I have written here before about Germany’s most exclusive bar, the fourty or so lawyers admitted to the Federal Supreme Court (Bundesgerichtshof) in civil matters. Every now and then, attempts are being made to reform this part of the German legal system. Mainly, these attempts take the form of challenges in the courts against the way the members of the bar are selected and appointed – thus far, these challenges failed. The current system has been upheld time and again by the Federal Supreme Court and the Federal Constitutional Court (Bundesverfassungsgericht).
When the presidents of the German bar associations (Rechtsanwaltskammern), the self-governing bodies of the German legal profession, met earlier this month, two reform proposals for the Supreme Court bar were on their agenda. A very bold proposal suggested to abolish the exclusivity altogether and to open up representation at the highest court in civil matters to every lawyer. The second one was less revolutionary; it proposed to grant admission to those who qualified in a procedure similar to that for lawyers seeking to qualify as certified specialists (Fachanwalt) for certain areas of the law.
Both proposals were dismissed by a majority of 17 out of 27 votes. What the presidents of the bar associations could agree upon, however, was a reform proposal for the process of selecting new members for the Supreme Court bar. The key element, it appears, would be to shift the responsibility for the processor from the Federal Ministry of Justice (BMJV) to the German Federal Bar (BRAK) itself.
Here is a translation of the relevant part of the German Federal Bar’s press release:
“The discussion of the Federal Surpeme Court bar took up a lot of space. The 27 presidents present discussed various reform models. The background to the reform proposals are opinions within the legal profession wanting to facilitate access to the Federal Supreme Court by abolishing exclusive admission for all lawyers. The application of one of the bar association to abolish exclusive admission without any replacement was not successful (17 votes against). The model of abolishing exclusive admission to the BGH in civil cases and replacing it with an admission model similar to that for a specialist lawyer was also rejected by a large majority (17 votes against).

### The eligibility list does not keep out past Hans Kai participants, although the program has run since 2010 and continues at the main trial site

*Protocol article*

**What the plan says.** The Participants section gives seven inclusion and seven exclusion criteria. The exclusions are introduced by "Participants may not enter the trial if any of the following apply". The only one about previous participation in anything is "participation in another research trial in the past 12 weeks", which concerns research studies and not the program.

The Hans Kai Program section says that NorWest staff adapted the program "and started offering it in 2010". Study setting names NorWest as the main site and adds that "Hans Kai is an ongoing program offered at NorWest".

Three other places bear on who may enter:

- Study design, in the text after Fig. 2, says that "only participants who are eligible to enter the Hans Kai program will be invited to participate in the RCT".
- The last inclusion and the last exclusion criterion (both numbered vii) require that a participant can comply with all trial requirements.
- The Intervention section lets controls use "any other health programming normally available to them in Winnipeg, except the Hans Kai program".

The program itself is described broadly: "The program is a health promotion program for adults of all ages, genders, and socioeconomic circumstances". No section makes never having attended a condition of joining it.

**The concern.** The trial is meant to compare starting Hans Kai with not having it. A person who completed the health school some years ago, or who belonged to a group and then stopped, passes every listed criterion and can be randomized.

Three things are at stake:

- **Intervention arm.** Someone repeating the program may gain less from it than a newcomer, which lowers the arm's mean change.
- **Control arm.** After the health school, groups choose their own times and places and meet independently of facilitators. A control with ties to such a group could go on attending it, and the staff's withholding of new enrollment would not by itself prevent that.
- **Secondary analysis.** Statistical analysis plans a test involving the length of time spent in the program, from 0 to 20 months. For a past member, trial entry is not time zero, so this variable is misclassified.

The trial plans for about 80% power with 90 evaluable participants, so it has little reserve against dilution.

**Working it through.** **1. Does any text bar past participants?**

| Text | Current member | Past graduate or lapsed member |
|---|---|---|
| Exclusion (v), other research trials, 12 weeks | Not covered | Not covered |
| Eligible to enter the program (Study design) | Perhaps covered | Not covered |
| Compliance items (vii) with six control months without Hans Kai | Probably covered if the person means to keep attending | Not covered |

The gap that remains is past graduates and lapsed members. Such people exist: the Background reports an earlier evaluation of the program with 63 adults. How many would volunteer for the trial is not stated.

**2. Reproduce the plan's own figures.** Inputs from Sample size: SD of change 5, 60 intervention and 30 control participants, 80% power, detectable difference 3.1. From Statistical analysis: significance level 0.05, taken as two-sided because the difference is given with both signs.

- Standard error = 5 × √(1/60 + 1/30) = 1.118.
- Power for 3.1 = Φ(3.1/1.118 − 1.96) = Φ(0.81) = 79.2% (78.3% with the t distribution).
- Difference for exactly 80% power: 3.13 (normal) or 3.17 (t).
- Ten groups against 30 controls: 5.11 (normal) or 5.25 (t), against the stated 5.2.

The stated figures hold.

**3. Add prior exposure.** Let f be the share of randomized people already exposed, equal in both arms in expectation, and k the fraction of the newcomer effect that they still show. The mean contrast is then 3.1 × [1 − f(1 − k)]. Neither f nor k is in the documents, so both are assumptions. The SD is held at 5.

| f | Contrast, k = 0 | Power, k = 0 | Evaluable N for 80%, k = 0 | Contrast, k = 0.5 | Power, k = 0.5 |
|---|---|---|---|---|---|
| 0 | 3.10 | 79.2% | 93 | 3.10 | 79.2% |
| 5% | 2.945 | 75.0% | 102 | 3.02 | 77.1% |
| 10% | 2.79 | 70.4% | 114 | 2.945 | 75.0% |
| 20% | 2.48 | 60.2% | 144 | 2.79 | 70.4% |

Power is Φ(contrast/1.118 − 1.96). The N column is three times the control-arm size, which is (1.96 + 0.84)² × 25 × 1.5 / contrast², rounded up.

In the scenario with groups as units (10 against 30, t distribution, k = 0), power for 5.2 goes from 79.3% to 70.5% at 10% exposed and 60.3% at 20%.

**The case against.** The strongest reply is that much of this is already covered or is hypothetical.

After a controversial and critical discussion, the general meeting decided by a majority of 17 votes to retain the Federal Supreme Court’s bar association. The proposal that was finally adopted suggests that the Federal Supreme Court’s bar association will be retained while the admission is reformed. In the future, it will no longer be the Federal Ministry of Justice’s responsibility, but that of the German Federal Bar. The composition of the election committee shall also be amended. In accordance with the resolution passed, the BRAK will work with the legislator to change the Federal Lawyers’ Act (BRAO) as regards the admission and selection procedure.
“The current system of exclusive admission to the Federal Supreme Court has generally been successful, both for the benefit of the judiciary and for the benefit of clients,” says BRAK’s President Dr Ulrich Wessels. “The presidents have examined the issue from all sides and discussed the pros and cons of abolition and reform. It is not least due to the expertise and wealth of experience of the Surpeme Court lawyers resulting from their exclusive admission that – also in the interests of the client – no majority could be found for an abolition. At the same time, the modified admission model will strengthen the self-governance of the legal profession”.